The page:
Thursday, August 18, 2016

Creating a Rock Garden

For my August 2016 Bloom Day post, I am featuring the flowers in my newly planted rock garden. We realized we would need several retaining walls when our house was being built and looked at several options.  Our home is in a rural area with a very natural woodsy setting so we thought a plain concrete wall was too industrial looking.  The decorative do-it-yourself decorative concrete blocks screamed suburbia and didn't seem like a good fit, either.  We thought about a natural rock wall, but assumed it would be too expensive.  We finally decided to get some bids and were pleasantly surprised to learn that a rockery was less expensive than either a poured concrete retaining wall or concrete blocks.  Unlike the do-it-yourself concrete blocks that would have taken us weeks of back-breaking work to finish ourselves, a rock wall was installed within a couple of days with all of the work done by someone else!

New Rock Walls June 2016
Next the fun for me began as I searched for bargains and freebies to fill all of those nooks and crannies to create rock gardens.  It was a bit of a challenge because I was seeking some of my favorites that attract hummingbirds and pollinators that aren't always easy to find.   I managed to find many and about 3 months later I was delighted to find several plants blooming on August 15th....

Missouri Primrose (Oenothera macrocarpa)
The lighting wasn't very good, so it doesn't really show the true color of this Missouri Primrose with its huge bright yellow flowers.

Columbine (Aquilegia) "Little Lanterns"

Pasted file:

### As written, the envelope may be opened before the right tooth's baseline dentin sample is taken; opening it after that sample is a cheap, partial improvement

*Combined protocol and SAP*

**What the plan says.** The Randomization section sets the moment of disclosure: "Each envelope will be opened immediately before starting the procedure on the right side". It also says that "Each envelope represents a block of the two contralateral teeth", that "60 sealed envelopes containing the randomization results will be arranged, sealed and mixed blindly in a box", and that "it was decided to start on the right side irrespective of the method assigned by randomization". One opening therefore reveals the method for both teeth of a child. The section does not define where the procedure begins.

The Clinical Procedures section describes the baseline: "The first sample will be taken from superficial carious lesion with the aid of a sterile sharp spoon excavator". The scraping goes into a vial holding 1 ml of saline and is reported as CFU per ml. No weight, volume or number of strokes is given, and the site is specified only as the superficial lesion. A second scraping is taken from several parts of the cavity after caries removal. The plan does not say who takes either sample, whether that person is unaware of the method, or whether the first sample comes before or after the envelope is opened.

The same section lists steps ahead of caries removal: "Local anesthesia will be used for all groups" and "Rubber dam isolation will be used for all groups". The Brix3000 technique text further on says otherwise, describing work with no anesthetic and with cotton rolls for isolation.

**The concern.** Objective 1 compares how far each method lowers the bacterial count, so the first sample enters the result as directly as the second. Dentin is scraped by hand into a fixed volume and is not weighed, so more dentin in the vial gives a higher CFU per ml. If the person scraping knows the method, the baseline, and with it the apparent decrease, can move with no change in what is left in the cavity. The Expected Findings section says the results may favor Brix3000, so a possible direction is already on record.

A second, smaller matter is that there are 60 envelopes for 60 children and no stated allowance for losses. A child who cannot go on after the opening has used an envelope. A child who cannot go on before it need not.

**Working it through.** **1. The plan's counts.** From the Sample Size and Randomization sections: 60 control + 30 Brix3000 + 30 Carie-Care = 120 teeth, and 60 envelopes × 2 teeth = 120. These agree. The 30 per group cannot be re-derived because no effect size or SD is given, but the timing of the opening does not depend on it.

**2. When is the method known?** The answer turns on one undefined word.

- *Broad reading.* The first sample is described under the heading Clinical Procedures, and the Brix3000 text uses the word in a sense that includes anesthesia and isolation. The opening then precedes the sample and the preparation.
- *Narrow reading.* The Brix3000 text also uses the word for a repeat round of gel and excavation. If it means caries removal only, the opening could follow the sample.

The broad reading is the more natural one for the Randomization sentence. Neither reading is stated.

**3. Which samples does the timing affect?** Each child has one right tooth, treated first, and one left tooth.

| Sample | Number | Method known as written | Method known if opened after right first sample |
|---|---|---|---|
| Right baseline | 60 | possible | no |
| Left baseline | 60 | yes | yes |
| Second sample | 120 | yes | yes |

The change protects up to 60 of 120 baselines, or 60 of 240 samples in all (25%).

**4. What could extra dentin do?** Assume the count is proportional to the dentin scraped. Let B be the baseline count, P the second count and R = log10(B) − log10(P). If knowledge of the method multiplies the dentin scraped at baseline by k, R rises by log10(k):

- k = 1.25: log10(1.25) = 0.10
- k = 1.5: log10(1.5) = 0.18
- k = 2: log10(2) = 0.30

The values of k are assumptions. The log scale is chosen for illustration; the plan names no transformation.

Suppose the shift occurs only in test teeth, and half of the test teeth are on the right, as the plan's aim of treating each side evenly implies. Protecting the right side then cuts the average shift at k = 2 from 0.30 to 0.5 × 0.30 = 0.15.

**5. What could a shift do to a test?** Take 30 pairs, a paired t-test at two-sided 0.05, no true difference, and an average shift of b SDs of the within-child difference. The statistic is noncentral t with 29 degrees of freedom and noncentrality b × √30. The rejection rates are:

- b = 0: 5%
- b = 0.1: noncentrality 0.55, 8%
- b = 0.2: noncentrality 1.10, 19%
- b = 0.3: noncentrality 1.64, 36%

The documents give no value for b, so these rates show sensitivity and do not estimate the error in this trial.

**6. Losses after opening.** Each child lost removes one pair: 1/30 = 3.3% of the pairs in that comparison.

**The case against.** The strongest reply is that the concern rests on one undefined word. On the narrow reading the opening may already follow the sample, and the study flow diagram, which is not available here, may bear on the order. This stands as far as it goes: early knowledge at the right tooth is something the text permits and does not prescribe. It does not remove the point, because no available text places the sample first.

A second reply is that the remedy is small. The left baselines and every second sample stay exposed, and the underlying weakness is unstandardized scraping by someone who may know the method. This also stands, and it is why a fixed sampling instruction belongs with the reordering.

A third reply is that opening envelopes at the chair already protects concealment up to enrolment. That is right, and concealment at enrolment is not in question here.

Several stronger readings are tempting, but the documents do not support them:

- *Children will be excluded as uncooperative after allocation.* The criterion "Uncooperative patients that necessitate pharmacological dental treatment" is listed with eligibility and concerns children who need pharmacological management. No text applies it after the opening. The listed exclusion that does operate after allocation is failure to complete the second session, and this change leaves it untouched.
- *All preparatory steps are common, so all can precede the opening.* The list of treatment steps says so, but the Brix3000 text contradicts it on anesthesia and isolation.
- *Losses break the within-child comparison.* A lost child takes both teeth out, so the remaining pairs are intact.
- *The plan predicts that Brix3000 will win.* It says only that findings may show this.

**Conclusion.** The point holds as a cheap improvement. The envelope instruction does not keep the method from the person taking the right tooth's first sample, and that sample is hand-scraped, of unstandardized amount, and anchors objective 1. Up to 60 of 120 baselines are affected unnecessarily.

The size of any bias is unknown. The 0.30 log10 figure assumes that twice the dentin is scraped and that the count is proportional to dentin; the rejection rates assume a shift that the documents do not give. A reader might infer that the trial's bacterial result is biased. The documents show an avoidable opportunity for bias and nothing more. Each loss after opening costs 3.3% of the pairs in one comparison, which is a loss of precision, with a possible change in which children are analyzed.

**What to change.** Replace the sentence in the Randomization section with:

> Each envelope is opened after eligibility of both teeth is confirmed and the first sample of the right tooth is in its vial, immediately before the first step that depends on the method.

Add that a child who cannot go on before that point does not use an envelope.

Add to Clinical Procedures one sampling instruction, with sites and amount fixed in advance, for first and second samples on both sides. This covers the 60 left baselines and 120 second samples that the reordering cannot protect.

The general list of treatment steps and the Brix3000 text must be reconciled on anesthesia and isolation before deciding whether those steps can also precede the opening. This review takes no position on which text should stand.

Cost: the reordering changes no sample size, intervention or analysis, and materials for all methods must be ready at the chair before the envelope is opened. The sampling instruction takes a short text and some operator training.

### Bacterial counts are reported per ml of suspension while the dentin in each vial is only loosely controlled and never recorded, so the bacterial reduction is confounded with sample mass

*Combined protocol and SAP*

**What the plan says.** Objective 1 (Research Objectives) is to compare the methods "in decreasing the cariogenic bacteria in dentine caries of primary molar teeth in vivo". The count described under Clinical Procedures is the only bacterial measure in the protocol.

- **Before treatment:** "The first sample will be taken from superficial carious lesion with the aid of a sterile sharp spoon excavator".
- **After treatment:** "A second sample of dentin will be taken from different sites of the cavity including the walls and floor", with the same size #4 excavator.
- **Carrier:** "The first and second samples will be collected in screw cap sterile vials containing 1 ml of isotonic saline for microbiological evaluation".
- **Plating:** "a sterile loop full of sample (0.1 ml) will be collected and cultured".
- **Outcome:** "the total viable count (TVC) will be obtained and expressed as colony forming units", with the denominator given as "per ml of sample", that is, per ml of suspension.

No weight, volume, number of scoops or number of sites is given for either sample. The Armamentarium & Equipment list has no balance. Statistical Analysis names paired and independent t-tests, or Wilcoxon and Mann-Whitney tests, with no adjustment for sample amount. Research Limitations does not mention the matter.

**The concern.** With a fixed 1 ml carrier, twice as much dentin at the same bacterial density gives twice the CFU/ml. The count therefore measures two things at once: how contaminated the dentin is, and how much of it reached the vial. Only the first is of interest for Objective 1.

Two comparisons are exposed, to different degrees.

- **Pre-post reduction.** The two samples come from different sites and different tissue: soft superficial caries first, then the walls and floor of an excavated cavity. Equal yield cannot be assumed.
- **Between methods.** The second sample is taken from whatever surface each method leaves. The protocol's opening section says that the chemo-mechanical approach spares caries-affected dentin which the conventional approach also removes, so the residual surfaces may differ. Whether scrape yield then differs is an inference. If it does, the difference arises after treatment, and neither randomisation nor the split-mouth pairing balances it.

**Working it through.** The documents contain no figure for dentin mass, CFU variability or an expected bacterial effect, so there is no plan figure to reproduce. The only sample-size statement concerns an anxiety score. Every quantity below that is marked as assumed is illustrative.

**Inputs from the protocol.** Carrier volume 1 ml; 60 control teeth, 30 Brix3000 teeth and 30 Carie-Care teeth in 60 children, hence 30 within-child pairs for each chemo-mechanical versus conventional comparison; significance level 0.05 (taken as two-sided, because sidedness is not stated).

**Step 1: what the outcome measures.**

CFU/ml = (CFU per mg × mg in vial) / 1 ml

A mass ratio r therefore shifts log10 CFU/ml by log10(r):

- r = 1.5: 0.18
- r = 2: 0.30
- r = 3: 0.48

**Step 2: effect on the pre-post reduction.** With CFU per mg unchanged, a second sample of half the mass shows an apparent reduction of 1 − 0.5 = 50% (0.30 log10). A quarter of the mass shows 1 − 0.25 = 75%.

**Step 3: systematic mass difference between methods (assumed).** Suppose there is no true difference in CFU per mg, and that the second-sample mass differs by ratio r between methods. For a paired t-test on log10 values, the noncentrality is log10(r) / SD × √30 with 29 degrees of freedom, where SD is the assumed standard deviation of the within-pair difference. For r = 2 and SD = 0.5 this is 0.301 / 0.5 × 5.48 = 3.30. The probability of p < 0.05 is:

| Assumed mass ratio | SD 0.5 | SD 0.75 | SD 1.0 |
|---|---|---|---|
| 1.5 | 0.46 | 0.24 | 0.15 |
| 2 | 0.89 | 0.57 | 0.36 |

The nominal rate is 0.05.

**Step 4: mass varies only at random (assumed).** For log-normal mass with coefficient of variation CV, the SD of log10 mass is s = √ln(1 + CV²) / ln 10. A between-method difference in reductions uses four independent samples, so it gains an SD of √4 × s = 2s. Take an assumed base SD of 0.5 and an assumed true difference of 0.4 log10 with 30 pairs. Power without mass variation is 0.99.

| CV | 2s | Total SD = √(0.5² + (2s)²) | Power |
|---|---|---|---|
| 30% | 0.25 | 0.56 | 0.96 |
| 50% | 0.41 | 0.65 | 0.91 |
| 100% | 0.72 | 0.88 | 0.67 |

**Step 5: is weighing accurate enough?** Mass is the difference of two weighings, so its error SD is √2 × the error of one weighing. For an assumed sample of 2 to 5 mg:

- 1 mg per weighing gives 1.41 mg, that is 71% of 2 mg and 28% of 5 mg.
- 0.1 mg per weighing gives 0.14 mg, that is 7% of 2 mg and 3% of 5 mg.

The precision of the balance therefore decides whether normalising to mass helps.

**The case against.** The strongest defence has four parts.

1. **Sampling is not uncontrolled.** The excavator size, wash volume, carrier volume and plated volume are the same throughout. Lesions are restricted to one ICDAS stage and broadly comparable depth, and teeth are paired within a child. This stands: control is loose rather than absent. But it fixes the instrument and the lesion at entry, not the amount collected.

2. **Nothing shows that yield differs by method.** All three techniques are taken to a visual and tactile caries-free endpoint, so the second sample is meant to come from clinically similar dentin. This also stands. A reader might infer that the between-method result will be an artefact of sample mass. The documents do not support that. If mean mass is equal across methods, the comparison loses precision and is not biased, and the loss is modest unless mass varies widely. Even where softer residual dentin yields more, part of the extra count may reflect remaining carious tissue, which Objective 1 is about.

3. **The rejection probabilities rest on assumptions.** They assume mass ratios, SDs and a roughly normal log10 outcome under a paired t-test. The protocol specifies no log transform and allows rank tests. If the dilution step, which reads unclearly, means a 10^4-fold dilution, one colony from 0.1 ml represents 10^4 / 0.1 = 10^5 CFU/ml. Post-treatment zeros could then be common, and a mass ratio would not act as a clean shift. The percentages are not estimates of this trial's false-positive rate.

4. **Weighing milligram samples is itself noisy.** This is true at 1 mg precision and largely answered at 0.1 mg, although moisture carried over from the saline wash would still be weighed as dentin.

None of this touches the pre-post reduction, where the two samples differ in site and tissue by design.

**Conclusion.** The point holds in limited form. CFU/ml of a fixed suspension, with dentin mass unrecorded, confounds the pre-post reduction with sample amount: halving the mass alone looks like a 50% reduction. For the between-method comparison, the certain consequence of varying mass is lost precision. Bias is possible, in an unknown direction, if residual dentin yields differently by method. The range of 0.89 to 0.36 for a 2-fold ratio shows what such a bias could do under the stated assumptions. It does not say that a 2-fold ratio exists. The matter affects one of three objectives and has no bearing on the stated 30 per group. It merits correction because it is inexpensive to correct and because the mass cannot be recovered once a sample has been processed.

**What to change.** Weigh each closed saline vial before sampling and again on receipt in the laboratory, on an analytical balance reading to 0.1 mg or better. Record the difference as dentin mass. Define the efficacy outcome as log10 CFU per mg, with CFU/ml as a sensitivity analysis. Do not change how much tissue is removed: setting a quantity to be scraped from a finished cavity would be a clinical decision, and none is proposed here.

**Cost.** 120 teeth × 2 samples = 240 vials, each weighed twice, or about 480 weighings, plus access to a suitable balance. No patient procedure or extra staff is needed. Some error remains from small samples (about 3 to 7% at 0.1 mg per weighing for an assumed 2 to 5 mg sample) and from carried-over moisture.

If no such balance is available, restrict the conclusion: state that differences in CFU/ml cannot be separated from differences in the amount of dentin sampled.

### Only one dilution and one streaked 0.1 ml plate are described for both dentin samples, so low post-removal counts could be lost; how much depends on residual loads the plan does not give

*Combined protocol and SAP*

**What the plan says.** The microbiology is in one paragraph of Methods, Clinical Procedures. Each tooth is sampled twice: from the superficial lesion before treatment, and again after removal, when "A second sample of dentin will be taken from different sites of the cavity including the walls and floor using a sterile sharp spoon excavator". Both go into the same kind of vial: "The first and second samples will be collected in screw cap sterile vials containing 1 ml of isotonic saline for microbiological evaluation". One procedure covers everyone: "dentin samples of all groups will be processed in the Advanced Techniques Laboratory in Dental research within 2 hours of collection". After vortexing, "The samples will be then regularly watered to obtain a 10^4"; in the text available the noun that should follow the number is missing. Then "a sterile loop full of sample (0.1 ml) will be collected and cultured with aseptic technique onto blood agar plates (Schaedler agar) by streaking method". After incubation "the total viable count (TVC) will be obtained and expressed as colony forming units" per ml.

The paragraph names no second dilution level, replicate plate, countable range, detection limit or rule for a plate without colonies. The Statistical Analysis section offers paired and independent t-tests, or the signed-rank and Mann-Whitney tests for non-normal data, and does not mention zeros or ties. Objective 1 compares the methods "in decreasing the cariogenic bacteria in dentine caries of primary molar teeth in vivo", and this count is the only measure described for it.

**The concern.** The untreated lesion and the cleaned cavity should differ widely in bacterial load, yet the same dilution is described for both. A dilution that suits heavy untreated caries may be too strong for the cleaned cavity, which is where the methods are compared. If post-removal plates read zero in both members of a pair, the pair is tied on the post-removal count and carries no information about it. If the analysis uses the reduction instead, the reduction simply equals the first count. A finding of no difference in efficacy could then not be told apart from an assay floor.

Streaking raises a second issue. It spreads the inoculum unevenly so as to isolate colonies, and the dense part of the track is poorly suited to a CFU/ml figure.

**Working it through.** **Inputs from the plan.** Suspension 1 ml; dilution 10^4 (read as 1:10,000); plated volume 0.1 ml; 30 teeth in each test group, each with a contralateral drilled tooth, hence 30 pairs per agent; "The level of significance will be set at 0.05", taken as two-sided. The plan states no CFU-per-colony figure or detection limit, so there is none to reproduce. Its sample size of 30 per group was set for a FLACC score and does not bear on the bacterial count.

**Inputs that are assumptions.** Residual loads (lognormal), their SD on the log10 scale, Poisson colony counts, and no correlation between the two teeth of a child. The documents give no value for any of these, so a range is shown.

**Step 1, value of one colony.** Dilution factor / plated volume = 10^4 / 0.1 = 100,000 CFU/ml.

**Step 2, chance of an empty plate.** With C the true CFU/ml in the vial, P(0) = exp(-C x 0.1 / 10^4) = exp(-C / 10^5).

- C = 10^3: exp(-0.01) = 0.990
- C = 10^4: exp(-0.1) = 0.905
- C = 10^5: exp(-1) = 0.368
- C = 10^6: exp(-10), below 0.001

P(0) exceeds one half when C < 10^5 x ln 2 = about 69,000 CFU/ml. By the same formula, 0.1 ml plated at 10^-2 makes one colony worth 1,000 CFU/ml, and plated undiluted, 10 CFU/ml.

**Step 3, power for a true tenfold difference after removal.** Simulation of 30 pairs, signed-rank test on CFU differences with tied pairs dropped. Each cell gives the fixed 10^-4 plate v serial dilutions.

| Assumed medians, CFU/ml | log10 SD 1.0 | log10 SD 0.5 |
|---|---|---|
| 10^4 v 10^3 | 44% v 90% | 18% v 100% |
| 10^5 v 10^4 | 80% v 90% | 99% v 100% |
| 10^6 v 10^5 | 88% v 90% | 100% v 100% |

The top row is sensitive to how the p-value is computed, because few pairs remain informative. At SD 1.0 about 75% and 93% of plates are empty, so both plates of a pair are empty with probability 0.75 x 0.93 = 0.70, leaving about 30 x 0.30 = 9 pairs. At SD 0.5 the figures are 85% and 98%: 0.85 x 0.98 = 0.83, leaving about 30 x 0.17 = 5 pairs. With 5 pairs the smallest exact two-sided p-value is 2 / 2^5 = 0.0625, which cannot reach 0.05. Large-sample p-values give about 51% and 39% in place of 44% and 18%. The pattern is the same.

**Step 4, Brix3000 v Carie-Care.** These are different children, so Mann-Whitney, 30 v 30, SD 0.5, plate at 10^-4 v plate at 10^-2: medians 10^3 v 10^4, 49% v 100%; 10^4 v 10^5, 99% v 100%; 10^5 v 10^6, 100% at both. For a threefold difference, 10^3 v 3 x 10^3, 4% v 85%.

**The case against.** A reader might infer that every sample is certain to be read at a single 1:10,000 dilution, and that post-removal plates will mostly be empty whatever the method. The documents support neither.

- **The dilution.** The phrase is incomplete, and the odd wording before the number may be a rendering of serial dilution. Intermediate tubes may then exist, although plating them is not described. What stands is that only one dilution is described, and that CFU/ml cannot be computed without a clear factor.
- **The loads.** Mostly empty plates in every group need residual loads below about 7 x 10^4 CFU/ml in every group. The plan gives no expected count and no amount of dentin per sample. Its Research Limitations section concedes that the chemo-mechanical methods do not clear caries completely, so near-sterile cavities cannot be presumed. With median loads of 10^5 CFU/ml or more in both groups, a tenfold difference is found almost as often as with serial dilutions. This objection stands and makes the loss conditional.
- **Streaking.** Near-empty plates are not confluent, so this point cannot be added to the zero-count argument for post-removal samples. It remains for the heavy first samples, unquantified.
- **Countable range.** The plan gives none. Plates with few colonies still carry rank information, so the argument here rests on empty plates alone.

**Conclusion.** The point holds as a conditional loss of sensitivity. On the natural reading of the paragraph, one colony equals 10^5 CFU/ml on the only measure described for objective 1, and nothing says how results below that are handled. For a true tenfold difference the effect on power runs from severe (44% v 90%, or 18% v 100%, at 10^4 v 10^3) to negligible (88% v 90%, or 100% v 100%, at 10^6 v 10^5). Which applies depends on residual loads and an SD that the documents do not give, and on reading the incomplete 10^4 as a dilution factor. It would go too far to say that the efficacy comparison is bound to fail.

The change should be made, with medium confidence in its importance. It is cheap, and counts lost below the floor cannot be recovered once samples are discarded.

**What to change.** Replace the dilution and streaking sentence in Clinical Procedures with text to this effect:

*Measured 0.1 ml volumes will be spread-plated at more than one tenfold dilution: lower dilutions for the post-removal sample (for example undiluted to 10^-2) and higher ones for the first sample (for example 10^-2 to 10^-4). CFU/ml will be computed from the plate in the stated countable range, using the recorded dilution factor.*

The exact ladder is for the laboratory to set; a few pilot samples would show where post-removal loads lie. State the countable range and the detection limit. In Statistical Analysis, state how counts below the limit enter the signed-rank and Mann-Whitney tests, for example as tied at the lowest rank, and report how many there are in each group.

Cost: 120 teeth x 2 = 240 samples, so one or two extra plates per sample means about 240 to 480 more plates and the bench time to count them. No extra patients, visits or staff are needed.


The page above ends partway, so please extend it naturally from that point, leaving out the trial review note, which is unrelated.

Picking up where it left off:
Another of my finds is Columbine "Little Lanterns", a dwarf columbine that is native to the Eastern US with flowers that are similar in appearance to Aquilegia canadensis that is native to my area. Its smaller size works great in a rock garden and it is still blooming and being visited by the hummingbirds in August.

Heuchera "Ruby Bells"
Heucheras are increasingly being used for their beautiful foliage but rather insignificant flowers. I still love the old-fashioned "Coral bells" which are now becoming more difficult to find.  "Ruby Bells" is a variety that has relatively large bright pink flowers that hummingbirds love.

Dragon's Blood Sedum (Sedum spurium)
Of course it was not difficult to find Dragon's Blood Sedum from various sources, including some freebies from gardening friends.  The fact that it is common doesn't make it any less delightful for me when I see it blooming.

Sedum "Lime Zinger"
A newer variety of sedum that is blooming, is Lime Zinger.

Pacific Tree Frog (Pseudacris regilla)
Although not a flower and the photo is out of focus, I wanted to include another reason I'm glad we chose natural rock retaining walls.  I love the habitat the rock gardens are providing for wildlife including numerous tree frogs like this one.

 Thank you to May Dreams Gardens for hosting the monthly garden blog hop.  Be sure to visit the other gardens this month! 

If you are interested in creating a rock garden, here are some resources that I found to be helpful.





5 comments:

  1. Beautiful. I love when natural is mingled in with man's hand. The rock gardens are delightful and I am sure they will bring you much joy throughout the years to come.

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    1. Thanks for visiting and leaving a comment!

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  2. In the garden of a house we once had the previous owner had built a rock garden which contained nothing but samples of heather. Didn't know a simple display of one type of plant could be so effective!

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  3. That garden rock wall looks nice. It gives a yard some character.

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  4. I love rock gardens. Rocks are a nice backdrop to plants.

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